Since mid 2017, we have entered a new phase.
Refugee status decisions are impacting the lives of the 24,500 people who are undergoing the unfair ‘fast track’ process. At the same time, around 12,500 people are likely to lose all income support.
Last year, the Government set a sudden deadline of 1 October for the largest cohort of people to submit their protection application. Thanks to the extraordinary work of community and pro-bono legal services including the ASRC, more than 30,000 people were able to submit their application by the deadline.
The Department of Home Affairs (DHA) is now working through these applications and around half have received their initial decision; 73% have been granted a temporary visa and 27% have received a first refusal.
Projecting forward, the 27% of people who were refused in the first stage of the refugee process equates to around 6600 people, who will face several years waiting to appeal.
These 6600 people will at some stage, lose income support (89% of the Newstart allowance or $247 a week) and may lose the right to work. The product is forced destitution for those who will be in limbo while waiting for their right to appeal.
This is an unfolding humanitarian disaster and people seeking asylum, including children, will need significant emergency support for basic needs like food, healthcare and housing.
But there is a further issue.
The Government is now also drastically reducing income support for a cohort of 12,500 people seeking asylum who were previously eligible to receive a basic living allowance, but under new strict eligibility criteria, this may be taken away while waiting for the result of their refugee application.
Government has long recognised that people seeking asylum need support to survive while their claims for protection are being processed. They may not be allowed to work, may be unable to work, and are not entitled to the social security payments available to others.
This support had been provided through the Status Resolution Support Service (SRSS) program. It provides a basic living allowance (around $247 per week), casework support and access to torture and trauma counselling. It was funded by the DHA and delivered by contracted service providers including Red Cross and Life Without Barriers.
Several recent changes by the Government in August 2017, restricts access to a basic living allowance.
No longer eligible are:
- People who are studying full-time
- People who have sent money home to family or friends – as little as $1000, even if earned through work
- People who came to Australia on other types of visas (eg. student or partner visa) and then sought asylum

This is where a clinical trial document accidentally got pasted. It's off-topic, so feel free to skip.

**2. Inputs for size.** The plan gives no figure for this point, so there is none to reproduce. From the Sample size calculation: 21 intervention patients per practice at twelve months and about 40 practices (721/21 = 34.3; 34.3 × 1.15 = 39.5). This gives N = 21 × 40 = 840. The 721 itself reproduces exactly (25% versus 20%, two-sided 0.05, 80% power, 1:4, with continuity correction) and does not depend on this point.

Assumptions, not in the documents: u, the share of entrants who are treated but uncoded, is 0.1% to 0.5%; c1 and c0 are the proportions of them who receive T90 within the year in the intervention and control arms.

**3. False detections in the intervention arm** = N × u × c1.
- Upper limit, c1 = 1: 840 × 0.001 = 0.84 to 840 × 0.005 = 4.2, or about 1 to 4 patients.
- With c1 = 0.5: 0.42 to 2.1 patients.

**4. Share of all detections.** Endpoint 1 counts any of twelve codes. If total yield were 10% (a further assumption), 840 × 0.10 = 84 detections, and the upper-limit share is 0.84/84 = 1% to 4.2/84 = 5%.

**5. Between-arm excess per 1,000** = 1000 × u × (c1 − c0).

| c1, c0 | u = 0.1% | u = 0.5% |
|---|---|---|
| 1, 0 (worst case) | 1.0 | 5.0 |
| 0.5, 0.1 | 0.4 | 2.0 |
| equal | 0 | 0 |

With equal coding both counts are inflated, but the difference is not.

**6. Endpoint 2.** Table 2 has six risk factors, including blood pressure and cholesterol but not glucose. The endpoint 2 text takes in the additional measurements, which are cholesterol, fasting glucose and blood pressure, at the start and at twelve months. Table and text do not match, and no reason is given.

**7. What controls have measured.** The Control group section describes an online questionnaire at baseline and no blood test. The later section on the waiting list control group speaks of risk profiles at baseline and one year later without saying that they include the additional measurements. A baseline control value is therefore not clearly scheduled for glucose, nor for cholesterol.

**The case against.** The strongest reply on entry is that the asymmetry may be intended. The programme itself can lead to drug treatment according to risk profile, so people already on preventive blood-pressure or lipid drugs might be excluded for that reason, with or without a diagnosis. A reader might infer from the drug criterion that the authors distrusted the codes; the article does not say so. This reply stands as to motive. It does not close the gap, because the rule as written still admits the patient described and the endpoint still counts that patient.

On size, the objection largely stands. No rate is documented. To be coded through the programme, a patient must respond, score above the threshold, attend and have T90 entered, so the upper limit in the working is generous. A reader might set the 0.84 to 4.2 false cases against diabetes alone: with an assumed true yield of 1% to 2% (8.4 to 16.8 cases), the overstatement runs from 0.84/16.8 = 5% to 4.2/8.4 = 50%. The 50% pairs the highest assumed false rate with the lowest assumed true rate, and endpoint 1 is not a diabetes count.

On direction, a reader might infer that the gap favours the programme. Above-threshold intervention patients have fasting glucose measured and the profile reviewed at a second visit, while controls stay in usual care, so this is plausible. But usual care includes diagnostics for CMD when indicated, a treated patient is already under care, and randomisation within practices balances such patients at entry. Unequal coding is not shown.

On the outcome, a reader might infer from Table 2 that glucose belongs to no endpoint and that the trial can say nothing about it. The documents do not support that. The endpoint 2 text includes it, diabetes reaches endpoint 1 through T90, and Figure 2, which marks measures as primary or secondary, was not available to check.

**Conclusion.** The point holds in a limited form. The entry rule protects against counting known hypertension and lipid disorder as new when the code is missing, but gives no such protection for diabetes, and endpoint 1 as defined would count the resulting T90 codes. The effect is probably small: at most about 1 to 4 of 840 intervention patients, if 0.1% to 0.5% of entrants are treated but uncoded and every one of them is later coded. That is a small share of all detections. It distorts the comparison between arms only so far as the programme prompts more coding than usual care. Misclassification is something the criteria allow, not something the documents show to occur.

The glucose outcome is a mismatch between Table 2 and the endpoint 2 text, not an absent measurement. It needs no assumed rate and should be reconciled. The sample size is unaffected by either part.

Soon to become ineligible by June:
- Single adult males who have work rights (many only recently granted) who have not been assessed as vulnerable through a Department assessment. The notice period is just 7-10 days.
- From June, this process will begin to be applied to families, including single parents with school-age children
- People who have transferred any money to an account in Australia that is not in their name (even though there was no previous prohibition on this)
ASRC Director of Advocacy and Campaigns, Jana Favero said the government’s withdrawal of support for people seeking asylum was counter-productive.
“The impact of the government cuts to income support is very real. People won’t be able to afford rent or to feed themselves and we are seeing this at our doors more and more each week,” she said. “People studying English will be forced to stop. Parents training to get a job to support their family will be forced to stop.”
Favero said education providers were coming to the centre asking what they could do to keep enrolled students who were leaving courses.
“It’s chaotic and confusing. The government is actively stopping people from contributing,” she said.
The Government’s series of punitive policies that rob vulnerable people from a safety is threatening the very ability for people, including children, to survive.
In Victoria, the Asylum Seeker Resource Centre (ARC) is among very few supports for people without SRSS. Currently, the centre supports over 4600 people and families through a holistic humanitarian services model. However programs are stretched and unable to cope with increasing demand.
A donation to the ASRC’s Winter Appeal supports an independent voice for refugees and people seeking asylum, as the government rips support away from thousands. It also funds vital humanitarian services that provide a lifeline to the thousands at risk of destitution.
Every person and child has the right to food, safe housing and healthcare.
Leave a reply →